Quebec business community pens open letter denouncing French-language commercial signage rules

Quebec business community pens open letter denouncing French-language commercial signage rules

Representatives of the Quebec business community are criticizing measures put in place by the Legault government to protect French.

In an open letter sent Saturday to some Quebec French-language daily newspapers, economic organizations, the Retail Council of Canada (RCC), the Conseil du Patronat du Québec, the Quebec Hardware and Building Supply Association, Quebec Manufacturers and Exporters, the Canadian Federation of Independent Business and the Federation of Chambers of Commerce of Quebec have asked the Legault government to review its position in this matter.

While Bill 96 was finally passed in 2022, some of the measures concerning businesses were only tabled in January this year. Their final version has not yet been adopted.

In the signatories’ view, the French-language rules on commercial signage would force businesses to make changes that would often be difficult to put in place within a few weeks.

The letter’s authors said that “the government had promised a three-year deadline for the implementation of rules which, to date, have still not been adopted.”

“We can’t make any changes until we have the rules,” said Michel Rochette, president of the Quebec chapter of the RCC.

The deadline for compliance with Quebec’s new regulations is June 1, 2025.

On that date, any mention of “on/off” on a button would be banned under the provisions of Bill 96, as would “play” on any player and many other words that were not yet subject to the French rule because they did not relate to the safe use of a product.

The logistical challenge of the adaptation period is a real concern for the signatories of Saturday’s open letter.

But the problem is broader.

According to Rochette, outdoor advertising will also turn into a logistical nightmare.

“Quebec businesses already went through an entire transformation, which was completed barely five years ago, of all outdoor signage for businesses,” said Rochette. “Now, the regulations tell us that we have to go through a new phase of change. So all the signs that have been modified will have to be redesigned in an even shorter timeframe.”

Ste-Catherine Street in downtown Montreal
The signatories of the open letter are worried about the consequences of changing rules for outdoor signage. (Luc Lavigne/Radio-Canada)

He said that displays are also subject to constraints set by municipalities and building owners.

“Some cases are likely to be complex, if not impossible,” Rochette said.

Online shopping poses threats to language

The signatories of the open letter worry that if consumers can no longer find the product they are interested in at a local retailer, they may turn to online stores and buy what they need on non-Quebec websites, which aren’t subject to French signage rules.

“We’ve calculated that Quebecers will also unfortunately pay the price,” Rochette said. “The French language risks being affected, because if we bring Quebecers to sites outside Quebec which do not respect the same rules, certainly, French will not be better protected.”

The business owners say supply capacity is at the heart of the issue because, if a product doesn’t comply with the province’s rules, merchants will have no other choice but to withdraw it.

In an increasingly globalized world, where supply chains are interconnected, imposing constraints without delay becomes more complicated, Rochette added.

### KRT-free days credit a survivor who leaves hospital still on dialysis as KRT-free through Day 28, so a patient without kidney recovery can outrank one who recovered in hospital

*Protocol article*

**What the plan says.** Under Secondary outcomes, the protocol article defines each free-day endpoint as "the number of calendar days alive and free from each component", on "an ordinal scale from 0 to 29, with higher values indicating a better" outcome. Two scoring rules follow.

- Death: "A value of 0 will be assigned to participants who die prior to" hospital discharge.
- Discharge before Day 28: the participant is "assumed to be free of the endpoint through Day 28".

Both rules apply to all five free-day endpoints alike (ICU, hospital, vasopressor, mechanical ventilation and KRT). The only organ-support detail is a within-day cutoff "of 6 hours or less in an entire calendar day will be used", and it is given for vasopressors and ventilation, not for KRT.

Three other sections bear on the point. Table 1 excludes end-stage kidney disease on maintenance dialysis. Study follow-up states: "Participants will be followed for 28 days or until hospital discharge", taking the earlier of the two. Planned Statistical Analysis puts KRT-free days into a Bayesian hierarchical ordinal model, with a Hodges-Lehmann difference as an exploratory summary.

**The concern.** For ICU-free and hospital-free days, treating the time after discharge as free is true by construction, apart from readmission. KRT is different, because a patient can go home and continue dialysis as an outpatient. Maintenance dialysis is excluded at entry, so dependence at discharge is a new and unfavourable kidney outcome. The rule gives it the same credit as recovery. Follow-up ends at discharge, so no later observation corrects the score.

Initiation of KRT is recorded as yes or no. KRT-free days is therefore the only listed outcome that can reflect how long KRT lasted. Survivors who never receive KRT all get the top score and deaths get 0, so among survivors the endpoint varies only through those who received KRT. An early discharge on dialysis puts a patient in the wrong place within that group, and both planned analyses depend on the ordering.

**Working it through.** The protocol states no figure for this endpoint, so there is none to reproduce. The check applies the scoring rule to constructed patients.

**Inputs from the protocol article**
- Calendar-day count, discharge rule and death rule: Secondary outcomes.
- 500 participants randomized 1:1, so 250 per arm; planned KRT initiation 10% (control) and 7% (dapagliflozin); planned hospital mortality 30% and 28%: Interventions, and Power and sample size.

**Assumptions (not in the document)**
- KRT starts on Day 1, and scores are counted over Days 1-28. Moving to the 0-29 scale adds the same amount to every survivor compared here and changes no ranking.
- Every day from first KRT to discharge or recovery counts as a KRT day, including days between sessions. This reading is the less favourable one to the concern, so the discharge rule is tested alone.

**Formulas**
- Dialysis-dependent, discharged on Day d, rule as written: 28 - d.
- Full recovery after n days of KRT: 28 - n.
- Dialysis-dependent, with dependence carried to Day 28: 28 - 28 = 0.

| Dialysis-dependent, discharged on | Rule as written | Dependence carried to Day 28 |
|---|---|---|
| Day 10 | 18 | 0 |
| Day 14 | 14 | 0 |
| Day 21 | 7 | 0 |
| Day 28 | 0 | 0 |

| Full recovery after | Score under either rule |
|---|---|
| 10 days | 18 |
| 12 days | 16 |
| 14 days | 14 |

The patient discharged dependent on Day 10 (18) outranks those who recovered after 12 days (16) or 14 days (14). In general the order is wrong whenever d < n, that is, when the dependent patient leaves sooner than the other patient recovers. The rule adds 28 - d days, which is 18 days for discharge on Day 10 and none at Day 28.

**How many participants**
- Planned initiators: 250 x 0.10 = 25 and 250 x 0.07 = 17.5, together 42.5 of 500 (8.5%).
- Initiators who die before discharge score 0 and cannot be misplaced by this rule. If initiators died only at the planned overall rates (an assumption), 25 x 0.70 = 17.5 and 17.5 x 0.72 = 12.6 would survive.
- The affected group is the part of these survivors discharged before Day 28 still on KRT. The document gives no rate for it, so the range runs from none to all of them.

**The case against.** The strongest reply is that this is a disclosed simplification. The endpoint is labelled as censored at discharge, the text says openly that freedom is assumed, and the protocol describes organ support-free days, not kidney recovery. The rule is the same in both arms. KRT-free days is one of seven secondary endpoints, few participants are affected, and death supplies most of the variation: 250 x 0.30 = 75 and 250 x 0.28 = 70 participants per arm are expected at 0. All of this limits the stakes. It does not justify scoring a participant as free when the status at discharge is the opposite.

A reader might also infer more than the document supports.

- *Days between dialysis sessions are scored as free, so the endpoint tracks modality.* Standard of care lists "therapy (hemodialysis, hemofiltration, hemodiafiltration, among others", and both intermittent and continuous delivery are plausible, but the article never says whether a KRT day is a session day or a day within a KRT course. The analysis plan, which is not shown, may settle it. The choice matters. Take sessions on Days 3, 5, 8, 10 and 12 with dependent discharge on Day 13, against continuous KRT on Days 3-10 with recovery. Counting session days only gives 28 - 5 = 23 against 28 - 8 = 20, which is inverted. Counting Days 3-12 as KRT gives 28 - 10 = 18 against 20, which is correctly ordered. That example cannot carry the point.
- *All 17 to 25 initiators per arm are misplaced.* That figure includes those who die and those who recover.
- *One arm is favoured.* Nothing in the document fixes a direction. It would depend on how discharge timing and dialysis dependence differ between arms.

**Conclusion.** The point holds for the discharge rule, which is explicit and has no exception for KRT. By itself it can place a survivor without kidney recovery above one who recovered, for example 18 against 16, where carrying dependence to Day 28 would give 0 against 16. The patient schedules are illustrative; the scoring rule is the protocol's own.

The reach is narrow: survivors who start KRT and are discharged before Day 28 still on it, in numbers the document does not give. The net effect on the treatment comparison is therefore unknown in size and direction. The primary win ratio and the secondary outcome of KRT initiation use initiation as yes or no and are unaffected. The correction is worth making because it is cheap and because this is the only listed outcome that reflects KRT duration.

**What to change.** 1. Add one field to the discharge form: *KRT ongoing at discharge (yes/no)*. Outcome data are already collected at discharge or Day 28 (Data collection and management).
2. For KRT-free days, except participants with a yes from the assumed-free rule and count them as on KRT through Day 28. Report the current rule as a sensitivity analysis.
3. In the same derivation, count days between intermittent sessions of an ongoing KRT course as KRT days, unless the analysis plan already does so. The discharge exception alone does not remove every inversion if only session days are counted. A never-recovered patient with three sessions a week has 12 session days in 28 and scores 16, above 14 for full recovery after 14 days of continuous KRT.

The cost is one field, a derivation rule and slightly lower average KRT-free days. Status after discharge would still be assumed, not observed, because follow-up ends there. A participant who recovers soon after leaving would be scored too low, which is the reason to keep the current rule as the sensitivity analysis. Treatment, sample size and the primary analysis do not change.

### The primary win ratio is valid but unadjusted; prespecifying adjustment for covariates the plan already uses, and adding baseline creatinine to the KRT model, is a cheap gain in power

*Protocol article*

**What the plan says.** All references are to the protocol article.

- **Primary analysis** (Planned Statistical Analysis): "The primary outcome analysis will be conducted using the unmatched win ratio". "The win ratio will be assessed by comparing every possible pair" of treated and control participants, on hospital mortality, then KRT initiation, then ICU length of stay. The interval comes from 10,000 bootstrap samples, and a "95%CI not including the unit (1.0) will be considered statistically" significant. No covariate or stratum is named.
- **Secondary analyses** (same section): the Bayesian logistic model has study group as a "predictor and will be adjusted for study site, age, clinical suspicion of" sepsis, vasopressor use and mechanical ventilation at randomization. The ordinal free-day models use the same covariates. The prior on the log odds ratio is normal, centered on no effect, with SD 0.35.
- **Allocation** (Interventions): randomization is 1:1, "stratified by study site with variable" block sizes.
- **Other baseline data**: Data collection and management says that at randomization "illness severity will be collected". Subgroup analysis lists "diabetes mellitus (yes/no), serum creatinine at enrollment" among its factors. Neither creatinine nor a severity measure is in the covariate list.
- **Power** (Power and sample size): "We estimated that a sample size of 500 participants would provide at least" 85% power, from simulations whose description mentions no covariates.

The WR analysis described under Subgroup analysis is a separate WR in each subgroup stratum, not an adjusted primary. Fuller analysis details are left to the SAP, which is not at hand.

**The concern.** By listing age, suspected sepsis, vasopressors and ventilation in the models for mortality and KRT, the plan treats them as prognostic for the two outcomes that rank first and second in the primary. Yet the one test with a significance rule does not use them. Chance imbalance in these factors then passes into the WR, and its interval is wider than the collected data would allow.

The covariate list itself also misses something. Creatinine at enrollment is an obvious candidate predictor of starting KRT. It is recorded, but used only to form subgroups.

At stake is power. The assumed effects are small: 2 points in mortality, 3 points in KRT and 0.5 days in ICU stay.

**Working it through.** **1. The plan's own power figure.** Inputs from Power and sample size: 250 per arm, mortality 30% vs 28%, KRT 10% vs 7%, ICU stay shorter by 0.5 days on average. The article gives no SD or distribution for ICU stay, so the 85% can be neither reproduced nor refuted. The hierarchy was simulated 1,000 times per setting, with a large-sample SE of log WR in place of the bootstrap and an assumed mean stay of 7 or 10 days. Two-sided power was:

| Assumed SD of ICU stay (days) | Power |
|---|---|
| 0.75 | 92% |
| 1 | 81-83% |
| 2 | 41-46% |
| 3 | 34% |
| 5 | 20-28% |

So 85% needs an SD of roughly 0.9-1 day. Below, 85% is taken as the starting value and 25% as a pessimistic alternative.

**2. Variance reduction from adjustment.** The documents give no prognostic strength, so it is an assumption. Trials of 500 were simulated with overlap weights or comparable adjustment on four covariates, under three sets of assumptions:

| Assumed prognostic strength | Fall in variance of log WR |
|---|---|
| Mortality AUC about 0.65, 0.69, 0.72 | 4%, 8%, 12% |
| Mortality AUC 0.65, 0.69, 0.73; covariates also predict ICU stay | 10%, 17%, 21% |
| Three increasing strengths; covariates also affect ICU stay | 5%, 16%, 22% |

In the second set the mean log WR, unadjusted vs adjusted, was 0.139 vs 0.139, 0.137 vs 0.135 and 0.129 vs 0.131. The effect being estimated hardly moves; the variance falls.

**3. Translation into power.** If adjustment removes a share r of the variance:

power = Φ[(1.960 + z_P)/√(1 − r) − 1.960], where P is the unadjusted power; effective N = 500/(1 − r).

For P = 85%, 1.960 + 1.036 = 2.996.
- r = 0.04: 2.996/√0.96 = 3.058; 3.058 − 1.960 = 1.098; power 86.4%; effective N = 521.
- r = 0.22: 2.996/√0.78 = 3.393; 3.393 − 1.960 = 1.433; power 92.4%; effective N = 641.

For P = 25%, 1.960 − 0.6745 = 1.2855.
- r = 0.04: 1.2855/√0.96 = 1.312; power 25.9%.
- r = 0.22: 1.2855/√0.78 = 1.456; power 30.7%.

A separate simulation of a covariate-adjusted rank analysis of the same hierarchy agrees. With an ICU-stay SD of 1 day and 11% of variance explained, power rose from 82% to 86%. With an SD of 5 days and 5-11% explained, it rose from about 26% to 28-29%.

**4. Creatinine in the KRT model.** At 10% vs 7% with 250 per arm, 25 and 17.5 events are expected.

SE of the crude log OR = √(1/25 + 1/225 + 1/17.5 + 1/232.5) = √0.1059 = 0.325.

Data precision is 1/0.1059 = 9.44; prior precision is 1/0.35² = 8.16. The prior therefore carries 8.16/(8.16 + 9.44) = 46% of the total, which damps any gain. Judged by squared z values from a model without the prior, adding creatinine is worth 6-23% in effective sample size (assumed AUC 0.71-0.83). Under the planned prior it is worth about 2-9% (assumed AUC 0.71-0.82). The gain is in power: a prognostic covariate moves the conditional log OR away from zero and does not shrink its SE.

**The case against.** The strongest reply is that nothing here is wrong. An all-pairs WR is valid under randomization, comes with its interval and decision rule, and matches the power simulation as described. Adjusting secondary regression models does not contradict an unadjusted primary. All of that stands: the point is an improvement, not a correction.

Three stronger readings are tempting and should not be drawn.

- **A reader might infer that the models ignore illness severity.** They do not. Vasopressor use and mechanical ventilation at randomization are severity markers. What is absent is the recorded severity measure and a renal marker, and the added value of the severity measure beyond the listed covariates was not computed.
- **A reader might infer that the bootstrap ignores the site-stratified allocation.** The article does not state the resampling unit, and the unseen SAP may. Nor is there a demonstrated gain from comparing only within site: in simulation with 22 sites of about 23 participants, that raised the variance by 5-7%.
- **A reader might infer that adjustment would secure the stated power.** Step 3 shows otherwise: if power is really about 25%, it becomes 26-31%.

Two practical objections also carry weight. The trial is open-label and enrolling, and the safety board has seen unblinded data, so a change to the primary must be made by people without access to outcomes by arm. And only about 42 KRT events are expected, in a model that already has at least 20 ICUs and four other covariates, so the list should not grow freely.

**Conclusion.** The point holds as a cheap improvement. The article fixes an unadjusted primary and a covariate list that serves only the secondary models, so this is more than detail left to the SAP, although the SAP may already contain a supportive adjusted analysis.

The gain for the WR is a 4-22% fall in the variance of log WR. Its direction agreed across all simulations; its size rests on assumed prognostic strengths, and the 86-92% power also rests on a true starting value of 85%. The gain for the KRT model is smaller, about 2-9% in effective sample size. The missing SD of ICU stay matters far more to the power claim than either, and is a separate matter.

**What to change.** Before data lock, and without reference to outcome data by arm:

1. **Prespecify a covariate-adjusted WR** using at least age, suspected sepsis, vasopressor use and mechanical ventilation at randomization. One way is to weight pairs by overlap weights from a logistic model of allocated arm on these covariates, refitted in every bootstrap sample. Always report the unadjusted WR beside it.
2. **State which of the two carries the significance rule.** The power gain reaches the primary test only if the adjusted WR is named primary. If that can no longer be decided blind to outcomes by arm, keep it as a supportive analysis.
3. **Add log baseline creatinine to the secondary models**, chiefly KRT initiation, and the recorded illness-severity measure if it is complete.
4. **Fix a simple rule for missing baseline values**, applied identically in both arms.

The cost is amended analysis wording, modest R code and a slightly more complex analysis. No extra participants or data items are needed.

Shared concerns

Quebec saw the regulations as an opportunity to develop partnerships with French-speaking suppliers or others who are open to adapting to the Quebec market.

“Quebec is an advanced society and a large and lucrative market,” said French Language Minister Jean-François Roberge in a news release at the end of February.

He said that if some companies don’t want to do business in Quebec to avoid translating their signs, the government is “convinced” that “competitors will take advantage of these opportunities for the benefit of Quebecers.”

But the RCC and its allies aren’t as optimistic. The U.S. government’s reaction to the future regulation of commercial signage in Quebec suggests the commercial businesses and organizations are right.

The Office of the United States Trade Representative reported that many companies south of the border — mainly small and medium-sized businesses — raised concerns about adapting to the French-language requirements and the risk of losing customers.

Eliane Ellbogen, a lawyer in intellectual property law at the Fasken firm in Montreal, said in an interview that many companies are confused about the bill and its demands.

“For a year and a half, we have been contacted almost every day with questions, especially from smaller and medium-sized businesses,” Ellbogen said.

WATCH | CBC’s Isaac Olson breaks down new regulations: 

See how supersized some store signs could get under new Quebec rules

We dig into the bold draft regulations the government announced in early 2024 as a part of its updated language laws, the costs and signage involved, and the many questions that remain unanswered.

On February 24, the RCC submitted a brief to Quebec, for which it has not yet received feedback. “There is not much we can do other than maintain contact,” Rochette said.

Roberge had said at a press scrum on March 22 that he would take into account comments on the bill to ensure “regulations are applied properly and that ideally all services that are currently available remain available.”

However, he later doubled down, insisting that Quebecers have the right to be greeted in French, to be served in French and to have objects that are labelled in French so they can understand what they are buying and what is in products.

“I think it’s non-negotiable,” Roberge said.

The Ministry of the French Language did not respond to a request for comment.